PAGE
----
Carding and 'cleaning up' the core: Hamilton's ACTION team

Hamilton Police will have to reconcile its ACTION team's use of carding and policing of vulnerable people downtown with new parameters being drafted by the province.

The ACTION team may be the place where evolving policing parameters are put to the test in Hamilton.

Downtown Hamilton's Gore Park is a frequent deployment location for ACTION officers on foot and on bikes. (John Rieti/CBC)

Part 2 of a CBC Hamilton examination of the Hamilton Police ACTION team and its future, given a number of big questions it faces about its tactics, its metrics and an ongoing criminal case. Read part 1 here.

Hamilton Police's ACTION strategy is caught between demands to clean up downtown and the impact on people who are getting cleaned up.

The ACTION team interacts with people with mental illness, with addictions, with unstable shelter. And one tool the yellow-jacketed officers rely on to keep tabs on the people moving in and through the core is "carding." 

It's a combination that means the ACTION strategy is at the centre of not only the local debate over police interactions with minorities and marginalized populations, but also the provincial overhaul of policing, carding and protecting minority rights.

Former chief Glenn De Caire modeled Hamilton's ACTION team on hotspot anti-violence work he pioneered in Toronto. He's now left policing for a job at McMaster, and the team faces big questions about its future, including the tools it uses to be proactive, like carding. 

A city core has layers of stakeholders and constituencies. One of the most significant comprises the business owners and developers trying to reinvigorate a once-neglected downtown, who called for more policing late last decade. 

Now, crime overall downtown is on a downward trajectory. 

But advocates for vulnerable and marginalized people have ideas about how police should be downtown, too.

"Any first-world, 21st-century downtown core – no matter how gentrified or how polished up it may be – is going to have to include people who are on the margins, who are poor or mentally ill, or old or low-income, however we describe it," said Paddy Bowen, the executive director of Mission Services, an organization that operates shelters and runs food and addictions programs.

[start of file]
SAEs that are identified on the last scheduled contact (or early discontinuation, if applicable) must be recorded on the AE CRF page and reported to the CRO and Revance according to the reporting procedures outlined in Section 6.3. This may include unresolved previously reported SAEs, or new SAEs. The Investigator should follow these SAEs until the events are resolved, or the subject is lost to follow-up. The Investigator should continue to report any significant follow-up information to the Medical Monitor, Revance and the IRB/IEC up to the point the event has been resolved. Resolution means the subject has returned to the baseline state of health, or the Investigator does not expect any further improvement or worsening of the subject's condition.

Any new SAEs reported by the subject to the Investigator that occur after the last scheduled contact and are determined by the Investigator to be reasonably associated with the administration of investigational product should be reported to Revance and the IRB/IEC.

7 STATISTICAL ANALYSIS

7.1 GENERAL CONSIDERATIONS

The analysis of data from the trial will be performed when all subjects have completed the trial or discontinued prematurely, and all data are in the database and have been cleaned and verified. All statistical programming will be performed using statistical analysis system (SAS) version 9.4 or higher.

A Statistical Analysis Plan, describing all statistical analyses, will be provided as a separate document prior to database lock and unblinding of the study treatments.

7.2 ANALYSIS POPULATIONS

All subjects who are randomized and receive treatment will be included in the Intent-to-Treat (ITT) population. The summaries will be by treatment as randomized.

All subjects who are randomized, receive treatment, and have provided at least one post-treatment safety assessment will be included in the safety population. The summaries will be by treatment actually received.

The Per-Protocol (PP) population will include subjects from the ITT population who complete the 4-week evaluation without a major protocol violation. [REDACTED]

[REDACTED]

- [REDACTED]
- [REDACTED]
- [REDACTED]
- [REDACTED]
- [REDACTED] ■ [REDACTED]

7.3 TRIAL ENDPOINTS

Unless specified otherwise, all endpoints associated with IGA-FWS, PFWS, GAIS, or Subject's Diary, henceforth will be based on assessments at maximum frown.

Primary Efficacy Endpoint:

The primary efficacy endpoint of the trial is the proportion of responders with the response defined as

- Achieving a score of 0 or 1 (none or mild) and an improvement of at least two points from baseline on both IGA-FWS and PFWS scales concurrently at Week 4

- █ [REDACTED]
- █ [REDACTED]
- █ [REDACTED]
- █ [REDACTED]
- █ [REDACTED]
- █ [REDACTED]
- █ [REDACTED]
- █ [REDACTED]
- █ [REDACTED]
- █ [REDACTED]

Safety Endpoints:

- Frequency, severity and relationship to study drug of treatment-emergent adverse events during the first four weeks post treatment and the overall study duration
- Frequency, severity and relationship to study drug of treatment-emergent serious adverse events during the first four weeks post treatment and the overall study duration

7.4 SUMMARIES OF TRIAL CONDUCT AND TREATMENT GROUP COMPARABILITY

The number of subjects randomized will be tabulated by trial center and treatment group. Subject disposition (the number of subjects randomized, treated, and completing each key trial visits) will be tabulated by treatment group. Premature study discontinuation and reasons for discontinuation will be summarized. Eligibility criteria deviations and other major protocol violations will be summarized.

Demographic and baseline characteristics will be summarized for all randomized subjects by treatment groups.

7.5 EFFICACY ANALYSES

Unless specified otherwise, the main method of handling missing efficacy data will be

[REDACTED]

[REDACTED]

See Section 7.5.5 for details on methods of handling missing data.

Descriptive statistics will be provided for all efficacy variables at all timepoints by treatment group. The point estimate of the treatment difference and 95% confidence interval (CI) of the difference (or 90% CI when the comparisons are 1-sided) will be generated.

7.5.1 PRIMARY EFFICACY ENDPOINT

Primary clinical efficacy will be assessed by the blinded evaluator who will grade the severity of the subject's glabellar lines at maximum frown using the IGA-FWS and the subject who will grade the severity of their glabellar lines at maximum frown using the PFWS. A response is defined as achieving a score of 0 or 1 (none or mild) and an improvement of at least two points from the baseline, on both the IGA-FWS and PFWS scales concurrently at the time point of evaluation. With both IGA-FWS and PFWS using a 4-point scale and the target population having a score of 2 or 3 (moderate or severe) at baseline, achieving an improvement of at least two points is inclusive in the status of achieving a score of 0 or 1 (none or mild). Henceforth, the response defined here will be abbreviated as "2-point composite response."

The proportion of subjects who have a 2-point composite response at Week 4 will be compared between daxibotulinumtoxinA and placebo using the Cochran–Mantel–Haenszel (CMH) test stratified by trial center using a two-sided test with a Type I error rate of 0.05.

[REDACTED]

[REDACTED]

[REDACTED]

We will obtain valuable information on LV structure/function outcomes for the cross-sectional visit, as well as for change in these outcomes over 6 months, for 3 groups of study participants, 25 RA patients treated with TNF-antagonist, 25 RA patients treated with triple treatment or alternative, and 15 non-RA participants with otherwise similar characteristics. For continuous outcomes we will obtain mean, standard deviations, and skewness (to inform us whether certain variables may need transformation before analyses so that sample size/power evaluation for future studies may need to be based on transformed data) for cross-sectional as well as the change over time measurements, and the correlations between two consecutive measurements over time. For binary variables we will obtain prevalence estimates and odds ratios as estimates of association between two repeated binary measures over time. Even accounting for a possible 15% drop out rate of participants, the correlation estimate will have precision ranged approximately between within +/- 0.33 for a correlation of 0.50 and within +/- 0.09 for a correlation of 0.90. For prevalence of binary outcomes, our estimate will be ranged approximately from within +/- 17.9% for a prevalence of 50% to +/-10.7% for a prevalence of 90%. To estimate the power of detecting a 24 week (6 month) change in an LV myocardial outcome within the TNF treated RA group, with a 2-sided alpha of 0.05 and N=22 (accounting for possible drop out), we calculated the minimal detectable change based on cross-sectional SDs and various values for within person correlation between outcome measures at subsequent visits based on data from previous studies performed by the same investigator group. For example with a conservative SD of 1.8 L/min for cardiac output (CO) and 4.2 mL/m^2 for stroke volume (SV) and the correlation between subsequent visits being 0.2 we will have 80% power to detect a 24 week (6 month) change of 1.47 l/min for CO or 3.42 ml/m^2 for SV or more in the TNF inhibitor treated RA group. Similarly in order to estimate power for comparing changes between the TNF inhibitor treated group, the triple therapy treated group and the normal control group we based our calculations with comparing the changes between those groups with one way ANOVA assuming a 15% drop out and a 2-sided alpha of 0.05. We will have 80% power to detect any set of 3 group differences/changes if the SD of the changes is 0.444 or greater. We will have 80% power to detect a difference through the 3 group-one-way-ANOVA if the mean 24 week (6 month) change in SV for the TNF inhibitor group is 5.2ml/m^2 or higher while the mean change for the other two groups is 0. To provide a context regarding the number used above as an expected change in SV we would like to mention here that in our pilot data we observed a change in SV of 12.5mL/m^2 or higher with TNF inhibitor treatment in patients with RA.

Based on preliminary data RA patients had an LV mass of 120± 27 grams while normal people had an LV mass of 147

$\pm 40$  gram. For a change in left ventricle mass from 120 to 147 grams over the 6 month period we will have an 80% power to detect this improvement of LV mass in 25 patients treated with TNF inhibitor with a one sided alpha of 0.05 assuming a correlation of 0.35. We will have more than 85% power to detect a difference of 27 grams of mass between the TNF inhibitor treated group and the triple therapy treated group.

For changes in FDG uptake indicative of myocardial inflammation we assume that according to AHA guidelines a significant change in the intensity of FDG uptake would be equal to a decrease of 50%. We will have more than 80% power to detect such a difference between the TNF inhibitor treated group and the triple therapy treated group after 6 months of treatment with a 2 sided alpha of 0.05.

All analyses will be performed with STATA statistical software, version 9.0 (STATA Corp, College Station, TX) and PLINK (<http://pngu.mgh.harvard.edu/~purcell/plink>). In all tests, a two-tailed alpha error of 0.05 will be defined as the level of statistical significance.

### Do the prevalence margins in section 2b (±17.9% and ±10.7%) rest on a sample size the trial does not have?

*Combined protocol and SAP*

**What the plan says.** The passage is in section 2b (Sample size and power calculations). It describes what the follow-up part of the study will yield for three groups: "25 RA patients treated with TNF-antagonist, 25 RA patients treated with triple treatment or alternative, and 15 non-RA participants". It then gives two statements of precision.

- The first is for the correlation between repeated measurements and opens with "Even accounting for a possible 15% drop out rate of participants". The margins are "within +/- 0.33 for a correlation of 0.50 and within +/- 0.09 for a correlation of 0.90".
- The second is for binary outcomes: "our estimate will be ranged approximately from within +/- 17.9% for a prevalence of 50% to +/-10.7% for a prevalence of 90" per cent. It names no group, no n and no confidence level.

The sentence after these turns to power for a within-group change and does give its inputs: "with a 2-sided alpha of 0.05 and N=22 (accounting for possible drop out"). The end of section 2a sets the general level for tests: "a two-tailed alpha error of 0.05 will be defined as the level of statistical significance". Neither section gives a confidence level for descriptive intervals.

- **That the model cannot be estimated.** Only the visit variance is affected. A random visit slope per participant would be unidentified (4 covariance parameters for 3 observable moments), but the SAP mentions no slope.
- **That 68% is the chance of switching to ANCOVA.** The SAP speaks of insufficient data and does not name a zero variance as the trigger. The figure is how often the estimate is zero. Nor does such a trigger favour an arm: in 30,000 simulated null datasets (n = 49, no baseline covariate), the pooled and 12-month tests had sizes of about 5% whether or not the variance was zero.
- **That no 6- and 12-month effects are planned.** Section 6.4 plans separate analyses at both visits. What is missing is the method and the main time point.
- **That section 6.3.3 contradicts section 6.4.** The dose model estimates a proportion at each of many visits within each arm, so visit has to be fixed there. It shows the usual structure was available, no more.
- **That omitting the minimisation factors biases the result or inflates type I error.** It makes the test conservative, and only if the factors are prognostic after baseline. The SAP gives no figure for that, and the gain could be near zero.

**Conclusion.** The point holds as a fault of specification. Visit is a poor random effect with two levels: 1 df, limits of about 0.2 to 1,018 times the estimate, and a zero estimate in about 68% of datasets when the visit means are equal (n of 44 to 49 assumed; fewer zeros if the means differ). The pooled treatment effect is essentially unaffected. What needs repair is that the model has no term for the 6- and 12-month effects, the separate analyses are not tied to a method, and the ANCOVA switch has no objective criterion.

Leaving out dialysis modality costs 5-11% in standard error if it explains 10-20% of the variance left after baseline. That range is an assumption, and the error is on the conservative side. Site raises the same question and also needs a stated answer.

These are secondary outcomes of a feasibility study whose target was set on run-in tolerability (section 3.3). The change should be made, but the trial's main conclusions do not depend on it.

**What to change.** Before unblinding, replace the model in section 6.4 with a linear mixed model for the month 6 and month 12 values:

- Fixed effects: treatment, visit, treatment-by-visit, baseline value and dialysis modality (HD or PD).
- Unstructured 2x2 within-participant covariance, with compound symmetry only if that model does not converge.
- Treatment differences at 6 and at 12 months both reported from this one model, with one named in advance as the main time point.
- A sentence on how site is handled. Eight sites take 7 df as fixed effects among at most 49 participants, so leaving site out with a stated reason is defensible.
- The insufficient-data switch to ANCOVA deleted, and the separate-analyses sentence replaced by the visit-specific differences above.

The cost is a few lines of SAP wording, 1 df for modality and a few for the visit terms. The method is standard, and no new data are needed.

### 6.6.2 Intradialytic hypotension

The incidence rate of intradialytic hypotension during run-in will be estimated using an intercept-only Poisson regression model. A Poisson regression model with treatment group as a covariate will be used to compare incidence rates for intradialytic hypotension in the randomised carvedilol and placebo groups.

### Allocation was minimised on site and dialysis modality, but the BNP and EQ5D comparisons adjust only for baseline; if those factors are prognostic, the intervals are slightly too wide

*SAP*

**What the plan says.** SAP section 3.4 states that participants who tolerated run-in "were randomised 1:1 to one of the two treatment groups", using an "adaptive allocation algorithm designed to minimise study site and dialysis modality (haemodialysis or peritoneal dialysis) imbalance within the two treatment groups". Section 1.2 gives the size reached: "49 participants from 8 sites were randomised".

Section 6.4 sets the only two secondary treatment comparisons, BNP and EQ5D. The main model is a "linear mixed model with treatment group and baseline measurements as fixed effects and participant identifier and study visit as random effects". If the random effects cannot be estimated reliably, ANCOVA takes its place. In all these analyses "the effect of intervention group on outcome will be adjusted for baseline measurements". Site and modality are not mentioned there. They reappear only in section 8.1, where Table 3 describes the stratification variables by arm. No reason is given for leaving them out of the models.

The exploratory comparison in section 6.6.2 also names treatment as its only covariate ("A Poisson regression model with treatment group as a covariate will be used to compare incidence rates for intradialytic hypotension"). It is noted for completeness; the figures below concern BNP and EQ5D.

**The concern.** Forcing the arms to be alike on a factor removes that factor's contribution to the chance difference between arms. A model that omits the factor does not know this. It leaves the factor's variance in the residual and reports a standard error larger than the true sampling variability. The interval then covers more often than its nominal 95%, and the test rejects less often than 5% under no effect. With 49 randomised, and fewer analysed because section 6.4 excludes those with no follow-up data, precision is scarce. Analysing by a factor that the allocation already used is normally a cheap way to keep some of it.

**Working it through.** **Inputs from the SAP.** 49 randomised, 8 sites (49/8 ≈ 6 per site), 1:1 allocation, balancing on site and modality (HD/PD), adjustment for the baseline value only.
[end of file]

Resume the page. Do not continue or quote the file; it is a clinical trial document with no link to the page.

'That's almost farcical'

The conversation about the future of ACTION will certainly include the future of street checks or carding. 

The ACTION officers, including those on bikes, foot and horses, can stop people who may not have done anything wrong, ask them for ID and record information in their database.

(Kelly Bennett/CBC)
Carding has been criticized in Hamilton and around the province as a violation of Charter rights with a disproportionate impact on visible minorities. 

Visible minorities are far more likely than white people to be stopped multiple times in the same year, according to Hamilton Police statistics obtained by CBC News.

Though the black population measures 8 percent of the downtown population, black people made up between 11 and 14 per cent of Hamilton Police street checks between 2010 and 2014.

Coun. Matthew Green, a critic of carding, said the tool undercuts the relationship-building the police say they're trying to do.

"As it stands now, with the current kind of arbitrary nature of stopping people, the power dynamic is one-sided," he said.

De Caire has been an ardent defender of the practice and said that Hamilton will be less safe and crimes will go unsolved if the controversial tool is limited or abolished.

His strongly written justification of street checks in a submission on proposed reforms to the practice garnered him a rebuke from the Ontario Human Rights Commission, which called his argument a case of 'textbook' racial profiling.

"That's almost farcical that through these kind of tactics the police could build community relations," said Price, the activist.

Between a dramatic funding cut and the reforms coming to carding — "taken together it's a messaging" that the province is going in a different direction, Price said.

But those in charge now, like Staff Sgt. Scott Balinson, mirror De Caire's view of it as integral, even though the province is reforming the practice with proposed new rules like telling someone he or she has the right to walk away if not under investigation.

"The challenge is very clear. We have responsibility to the community to be proactive," he said. "You're going to have conversations with many people in a wide range of contexts. The community has as much responsibility for setting the standard of what's acceptable."

'No matter how gentrified'

ACTION has lots of fans in the downtown business community, who've been wanting to see the core "cleaned up" for years. Police are more visible, said downtown property manager Irene Hubar in an interview with CBC News last fall.

"Their presence, I think it makes everybody feel safer," Hubar said.

(Adam Carter/CBC)
"I'm a long-term resident of Hamilton and it's nice to see cranes downtown, and the economic development. I haven't seen that in 40 years," said Insp. Mike Worster, who oversees "community mobilization" for the service.

"You have to have a safe neighbourhood for people who want to invest."

But enforcement alone doesn't address the root causes of vagrancy and homelessness, say advocates for marginalized people.

Worster said that's why the team grew to include the Social Navigator program, which combines resources from the police, paramedics to try to connect "at-risk" people with supports. 

But Bowen said she hopes the goal never becomes to "eliminate the quote-unquote 'problem' of the poor" downtown.

"I don't mind the allocation of the resources, I just don't want that the purpose is to 'clean up a problem,' rather than it being to support the evolution of a great city," she said.


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